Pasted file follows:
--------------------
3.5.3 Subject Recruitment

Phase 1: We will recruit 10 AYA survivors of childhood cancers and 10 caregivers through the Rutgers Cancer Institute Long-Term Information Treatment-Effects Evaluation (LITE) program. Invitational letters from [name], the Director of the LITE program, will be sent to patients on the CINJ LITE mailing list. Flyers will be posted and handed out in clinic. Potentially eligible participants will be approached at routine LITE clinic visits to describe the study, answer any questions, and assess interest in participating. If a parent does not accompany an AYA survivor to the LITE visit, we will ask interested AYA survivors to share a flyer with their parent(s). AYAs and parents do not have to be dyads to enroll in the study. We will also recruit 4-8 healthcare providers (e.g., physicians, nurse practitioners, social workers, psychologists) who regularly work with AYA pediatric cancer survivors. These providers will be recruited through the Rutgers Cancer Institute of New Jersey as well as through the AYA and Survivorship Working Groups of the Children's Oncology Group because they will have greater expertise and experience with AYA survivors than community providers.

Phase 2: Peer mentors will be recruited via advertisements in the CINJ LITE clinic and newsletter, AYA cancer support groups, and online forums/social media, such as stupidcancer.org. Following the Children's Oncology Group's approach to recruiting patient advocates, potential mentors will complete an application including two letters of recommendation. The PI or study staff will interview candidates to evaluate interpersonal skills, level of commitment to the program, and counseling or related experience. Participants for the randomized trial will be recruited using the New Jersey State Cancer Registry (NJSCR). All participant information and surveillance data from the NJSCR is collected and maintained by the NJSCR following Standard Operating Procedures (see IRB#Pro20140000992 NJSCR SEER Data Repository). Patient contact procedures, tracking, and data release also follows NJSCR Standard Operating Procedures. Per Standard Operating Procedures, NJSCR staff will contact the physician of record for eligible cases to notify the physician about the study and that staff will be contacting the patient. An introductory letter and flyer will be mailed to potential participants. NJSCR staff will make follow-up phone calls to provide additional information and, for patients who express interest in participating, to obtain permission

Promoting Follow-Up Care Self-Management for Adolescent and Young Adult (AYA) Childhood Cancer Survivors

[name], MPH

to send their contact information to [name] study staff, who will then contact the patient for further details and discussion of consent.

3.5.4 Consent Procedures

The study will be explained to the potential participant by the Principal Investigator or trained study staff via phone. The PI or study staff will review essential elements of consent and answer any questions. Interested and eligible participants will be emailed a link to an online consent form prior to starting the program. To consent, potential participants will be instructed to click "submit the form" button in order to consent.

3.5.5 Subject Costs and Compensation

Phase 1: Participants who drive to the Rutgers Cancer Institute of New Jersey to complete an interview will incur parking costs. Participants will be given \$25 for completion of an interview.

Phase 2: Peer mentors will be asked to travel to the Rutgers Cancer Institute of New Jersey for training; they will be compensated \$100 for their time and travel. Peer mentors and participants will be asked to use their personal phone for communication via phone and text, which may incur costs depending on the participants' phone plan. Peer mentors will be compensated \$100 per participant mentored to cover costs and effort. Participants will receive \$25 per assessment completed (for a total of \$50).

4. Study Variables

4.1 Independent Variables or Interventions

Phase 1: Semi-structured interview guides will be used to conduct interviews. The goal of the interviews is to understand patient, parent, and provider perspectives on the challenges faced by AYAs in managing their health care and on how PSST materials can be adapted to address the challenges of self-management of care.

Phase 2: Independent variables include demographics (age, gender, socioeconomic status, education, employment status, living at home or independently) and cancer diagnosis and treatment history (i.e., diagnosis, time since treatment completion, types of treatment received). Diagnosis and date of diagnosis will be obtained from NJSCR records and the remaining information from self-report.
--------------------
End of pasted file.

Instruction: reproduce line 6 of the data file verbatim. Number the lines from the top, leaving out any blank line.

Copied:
to send their contact information to [name] study staff, who will then contact the patient for further details and discussion of consent.